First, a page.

It’s giving next to nothing away to say that in short order, Gabriela loses her job, her boyfriend, who won’t share a closet with her and with whom she enjoys the surface-deep chemistry of a mop, and ends up, as so many rom-com heroines before her have, in her pajamas, eating way too much ice cream and wondering where her life is going.
Cue a big blog twist where she wins an inn in the town of Beechwood Downs in faraway new Zealand which naturally offers her just the life changes she’s suddenly in need of – will she take it (will she what!) and is it a big and well-executed enough twist in proceedings to replace your mouse-clicking cynicism with some swoon-worthy continued viewing?
Interestingly enough, yes.
While the cliches keeping coming thick and fast – impossibly-perfect, single and available though hurt by the traumatic loss of past love potential boyfriend Jake Taylor (Adam Demos), quirky townsfolk Norm (William Walker), the hardware guy and local plant nursery owner Shelley (Claire Chitham) and prissy, flower and doll-obsessed, B&B-owning antagonist Charlotte Wadsworth (Anna Jullienne) to the point where you are in danger of being subsumed by them – there is something about the general likeability of Falling In Love, not to mention the charming if low key chemistry between Milian and Demos, that somehow manages to let romance triumph over cynicism.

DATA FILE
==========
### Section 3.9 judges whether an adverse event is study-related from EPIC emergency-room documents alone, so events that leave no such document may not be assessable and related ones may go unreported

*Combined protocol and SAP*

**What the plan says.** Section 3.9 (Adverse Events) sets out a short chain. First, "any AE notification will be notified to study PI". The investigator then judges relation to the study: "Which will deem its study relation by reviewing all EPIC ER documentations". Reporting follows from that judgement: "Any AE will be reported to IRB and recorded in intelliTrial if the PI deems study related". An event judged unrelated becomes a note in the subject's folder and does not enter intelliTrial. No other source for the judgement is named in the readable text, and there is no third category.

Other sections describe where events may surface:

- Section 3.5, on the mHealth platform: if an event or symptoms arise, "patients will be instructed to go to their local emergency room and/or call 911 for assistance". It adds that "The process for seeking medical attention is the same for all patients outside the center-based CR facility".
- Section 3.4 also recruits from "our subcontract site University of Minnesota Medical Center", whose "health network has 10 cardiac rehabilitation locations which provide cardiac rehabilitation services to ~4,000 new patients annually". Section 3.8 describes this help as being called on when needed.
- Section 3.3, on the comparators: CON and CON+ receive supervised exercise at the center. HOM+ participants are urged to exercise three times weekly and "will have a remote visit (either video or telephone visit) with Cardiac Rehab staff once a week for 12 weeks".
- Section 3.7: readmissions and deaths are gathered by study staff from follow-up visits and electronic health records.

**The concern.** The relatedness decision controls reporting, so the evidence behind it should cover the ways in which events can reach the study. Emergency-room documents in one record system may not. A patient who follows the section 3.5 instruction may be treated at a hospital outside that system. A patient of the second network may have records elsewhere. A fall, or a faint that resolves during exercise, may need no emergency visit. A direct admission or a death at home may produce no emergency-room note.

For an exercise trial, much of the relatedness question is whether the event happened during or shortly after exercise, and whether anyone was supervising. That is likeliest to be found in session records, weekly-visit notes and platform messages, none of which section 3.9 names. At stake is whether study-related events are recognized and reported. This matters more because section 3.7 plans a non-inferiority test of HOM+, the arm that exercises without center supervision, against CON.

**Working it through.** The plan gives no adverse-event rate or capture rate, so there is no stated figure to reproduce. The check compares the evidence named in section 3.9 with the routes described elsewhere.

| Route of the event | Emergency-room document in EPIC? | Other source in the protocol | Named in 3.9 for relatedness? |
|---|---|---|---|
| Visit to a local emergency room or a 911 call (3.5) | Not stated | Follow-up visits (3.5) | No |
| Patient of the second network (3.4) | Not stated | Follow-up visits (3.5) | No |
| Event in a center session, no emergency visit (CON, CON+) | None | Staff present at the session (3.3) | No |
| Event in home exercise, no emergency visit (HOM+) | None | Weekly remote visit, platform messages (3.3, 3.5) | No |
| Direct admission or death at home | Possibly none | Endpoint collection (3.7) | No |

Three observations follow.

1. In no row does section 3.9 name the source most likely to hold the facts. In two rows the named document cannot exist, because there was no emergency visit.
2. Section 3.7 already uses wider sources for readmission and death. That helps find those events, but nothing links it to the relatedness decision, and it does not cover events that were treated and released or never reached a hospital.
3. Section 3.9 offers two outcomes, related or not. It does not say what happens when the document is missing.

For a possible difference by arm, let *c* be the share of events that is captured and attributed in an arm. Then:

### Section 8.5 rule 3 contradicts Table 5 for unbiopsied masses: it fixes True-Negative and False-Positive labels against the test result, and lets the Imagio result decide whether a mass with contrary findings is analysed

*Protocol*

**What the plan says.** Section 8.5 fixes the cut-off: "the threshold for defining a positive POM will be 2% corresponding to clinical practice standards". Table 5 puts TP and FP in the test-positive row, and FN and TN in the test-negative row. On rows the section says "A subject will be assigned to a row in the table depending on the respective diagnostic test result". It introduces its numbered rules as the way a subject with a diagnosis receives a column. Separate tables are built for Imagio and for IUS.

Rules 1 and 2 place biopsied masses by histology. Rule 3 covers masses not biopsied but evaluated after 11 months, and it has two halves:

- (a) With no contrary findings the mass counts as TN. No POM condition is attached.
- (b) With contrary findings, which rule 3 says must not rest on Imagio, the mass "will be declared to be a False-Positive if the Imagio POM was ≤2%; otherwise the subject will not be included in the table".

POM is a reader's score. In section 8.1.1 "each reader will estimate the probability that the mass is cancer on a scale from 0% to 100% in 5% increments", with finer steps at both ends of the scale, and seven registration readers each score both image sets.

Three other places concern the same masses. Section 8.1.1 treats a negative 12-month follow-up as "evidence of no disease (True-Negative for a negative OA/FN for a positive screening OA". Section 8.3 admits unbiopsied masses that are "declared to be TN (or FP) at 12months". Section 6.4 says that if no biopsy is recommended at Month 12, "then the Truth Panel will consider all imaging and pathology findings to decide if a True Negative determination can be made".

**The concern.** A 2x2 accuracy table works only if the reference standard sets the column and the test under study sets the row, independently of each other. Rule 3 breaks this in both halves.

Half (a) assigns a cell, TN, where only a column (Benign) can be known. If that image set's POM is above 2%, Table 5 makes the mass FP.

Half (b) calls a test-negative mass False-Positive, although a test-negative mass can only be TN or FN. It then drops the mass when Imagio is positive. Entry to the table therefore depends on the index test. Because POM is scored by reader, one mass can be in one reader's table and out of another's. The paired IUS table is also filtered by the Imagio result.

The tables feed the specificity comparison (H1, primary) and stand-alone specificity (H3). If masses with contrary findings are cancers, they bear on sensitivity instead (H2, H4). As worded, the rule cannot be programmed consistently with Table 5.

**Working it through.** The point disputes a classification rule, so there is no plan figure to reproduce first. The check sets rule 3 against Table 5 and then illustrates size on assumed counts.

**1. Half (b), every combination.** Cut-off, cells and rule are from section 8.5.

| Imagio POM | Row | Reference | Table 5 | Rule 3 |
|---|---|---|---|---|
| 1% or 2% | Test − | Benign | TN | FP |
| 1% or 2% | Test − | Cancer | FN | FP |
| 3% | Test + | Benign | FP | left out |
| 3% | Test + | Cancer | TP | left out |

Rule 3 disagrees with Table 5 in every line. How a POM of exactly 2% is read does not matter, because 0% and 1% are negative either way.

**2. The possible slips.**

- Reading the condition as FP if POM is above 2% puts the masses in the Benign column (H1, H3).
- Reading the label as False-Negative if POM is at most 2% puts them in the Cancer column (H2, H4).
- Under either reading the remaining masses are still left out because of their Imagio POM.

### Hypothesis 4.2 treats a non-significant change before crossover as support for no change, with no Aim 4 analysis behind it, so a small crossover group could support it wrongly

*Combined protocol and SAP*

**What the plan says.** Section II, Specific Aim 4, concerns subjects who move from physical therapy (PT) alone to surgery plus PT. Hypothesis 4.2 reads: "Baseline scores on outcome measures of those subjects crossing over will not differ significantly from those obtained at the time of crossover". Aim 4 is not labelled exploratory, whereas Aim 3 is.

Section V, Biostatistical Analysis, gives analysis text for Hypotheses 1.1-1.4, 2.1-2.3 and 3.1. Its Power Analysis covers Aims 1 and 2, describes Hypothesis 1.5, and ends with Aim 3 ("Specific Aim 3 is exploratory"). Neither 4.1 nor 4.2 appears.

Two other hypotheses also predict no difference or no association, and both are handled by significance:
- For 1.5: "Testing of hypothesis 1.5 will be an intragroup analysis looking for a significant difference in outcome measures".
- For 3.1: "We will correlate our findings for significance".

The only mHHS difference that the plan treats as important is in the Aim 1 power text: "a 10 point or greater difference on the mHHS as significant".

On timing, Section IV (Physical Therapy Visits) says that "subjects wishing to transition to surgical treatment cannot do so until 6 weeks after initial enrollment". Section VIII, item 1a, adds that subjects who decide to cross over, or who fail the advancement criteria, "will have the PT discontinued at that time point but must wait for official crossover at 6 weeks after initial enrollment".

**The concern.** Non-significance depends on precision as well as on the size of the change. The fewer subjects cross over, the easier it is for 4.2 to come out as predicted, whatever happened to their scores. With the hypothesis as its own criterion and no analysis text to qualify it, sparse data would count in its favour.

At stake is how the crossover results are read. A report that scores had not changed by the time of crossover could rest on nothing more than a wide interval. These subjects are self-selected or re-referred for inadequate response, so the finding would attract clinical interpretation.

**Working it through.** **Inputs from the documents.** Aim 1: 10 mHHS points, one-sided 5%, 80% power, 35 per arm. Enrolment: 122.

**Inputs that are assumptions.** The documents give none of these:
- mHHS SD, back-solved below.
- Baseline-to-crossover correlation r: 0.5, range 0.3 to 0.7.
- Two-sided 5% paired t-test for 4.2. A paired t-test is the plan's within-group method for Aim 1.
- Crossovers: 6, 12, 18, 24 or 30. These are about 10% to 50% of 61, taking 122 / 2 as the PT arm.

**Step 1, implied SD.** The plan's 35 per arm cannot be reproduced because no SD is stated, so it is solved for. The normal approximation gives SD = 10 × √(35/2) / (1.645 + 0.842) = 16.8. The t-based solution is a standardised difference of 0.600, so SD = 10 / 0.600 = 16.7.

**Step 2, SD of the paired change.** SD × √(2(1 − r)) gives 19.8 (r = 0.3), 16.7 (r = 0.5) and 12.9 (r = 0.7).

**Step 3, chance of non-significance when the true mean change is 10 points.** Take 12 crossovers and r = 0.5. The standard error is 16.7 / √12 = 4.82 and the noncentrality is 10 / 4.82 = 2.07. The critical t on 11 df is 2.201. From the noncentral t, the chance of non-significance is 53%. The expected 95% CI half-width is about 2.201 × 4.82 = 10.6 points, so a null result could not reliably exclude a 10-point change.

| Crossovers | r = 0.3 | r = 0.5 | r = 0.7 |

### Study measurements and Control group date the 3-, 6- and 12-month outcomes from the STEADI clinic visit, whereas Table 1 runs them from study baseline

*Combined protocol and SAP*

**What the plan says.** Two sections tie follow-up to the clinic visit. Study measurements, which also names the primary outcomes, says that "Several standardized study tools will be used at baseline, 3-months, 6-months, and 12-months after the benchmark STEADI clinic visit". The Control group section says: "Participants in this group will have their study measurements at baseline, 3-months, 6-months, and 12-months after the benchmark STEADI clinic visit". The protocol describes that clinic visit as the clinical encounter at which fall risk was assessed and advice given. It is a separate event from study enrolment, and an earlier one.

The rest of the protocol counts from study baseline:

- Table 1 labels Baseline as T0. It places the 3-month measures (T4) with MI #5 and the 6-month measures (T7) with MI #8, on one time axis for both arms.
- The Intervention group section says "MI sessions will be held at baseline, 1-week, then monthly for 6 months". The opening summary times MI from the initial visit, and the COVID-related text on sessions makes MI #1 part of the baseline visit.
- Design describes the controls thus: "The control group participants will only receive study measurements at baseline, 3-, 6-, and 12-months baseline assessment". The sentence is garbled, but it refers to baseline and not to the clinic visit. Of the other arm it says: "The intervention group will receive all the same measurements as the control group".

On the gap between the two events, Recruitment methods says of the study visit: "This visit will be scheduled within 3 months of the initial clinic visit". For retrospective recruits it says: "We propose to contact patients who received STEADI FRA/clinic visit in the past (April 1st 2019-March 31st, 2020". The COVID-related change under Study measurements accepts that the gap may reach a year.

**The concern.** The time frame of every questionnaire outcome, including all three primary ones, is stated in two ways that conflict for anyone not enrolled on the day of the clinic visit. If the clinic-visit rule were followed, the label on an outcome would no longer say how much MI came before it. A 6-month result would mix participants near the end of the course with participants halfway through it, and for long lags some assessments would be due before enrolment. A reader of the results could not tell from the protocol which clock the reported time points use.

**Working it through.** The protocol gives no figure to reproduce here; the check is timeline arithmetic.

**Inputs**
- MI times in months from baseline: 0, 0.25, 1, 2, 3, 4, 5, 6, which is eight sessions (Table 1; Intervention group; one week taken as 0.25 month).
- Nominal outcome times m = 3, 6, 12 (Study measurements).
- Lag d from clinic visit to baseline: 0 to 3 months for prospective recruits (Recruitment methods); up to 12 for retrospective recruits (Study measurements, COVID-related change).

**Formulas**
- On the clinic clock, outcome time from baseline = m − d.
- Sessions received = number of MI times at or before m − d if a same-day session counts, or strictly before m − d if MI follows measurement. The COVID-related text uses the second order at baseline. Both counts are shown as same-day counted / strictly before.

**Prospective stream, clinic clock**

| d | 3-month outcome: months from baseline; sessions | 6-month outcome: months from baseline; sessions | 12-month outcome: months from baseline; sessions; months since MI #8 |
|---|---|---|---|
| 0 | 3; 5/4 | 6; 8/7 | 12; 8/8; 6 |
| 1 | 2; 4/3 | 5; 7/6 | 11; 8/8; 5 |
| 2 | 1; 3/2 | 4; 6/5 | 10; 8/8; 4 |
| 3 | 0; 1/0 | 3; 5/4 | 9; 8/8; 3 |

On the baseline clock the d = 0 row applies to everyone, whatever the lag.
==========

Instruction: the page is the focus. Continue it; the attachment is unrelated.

Perhaps it’s the bright, shiny vivacity of the local New Zealand landscape, or the smalltown bonhomie of the townspeople who jump into help Gabriela start renovating her money pit of an inn, an especially welcome sense of community when she falls ill partway through the titanic renovation challenge, or simply the idea of beginning your life all over again, but just as you’re beginning to think the cliches are reaching an insurmountable level, Falling Inn Love charms your antipodean socks off with a delightful sense that real change is possible.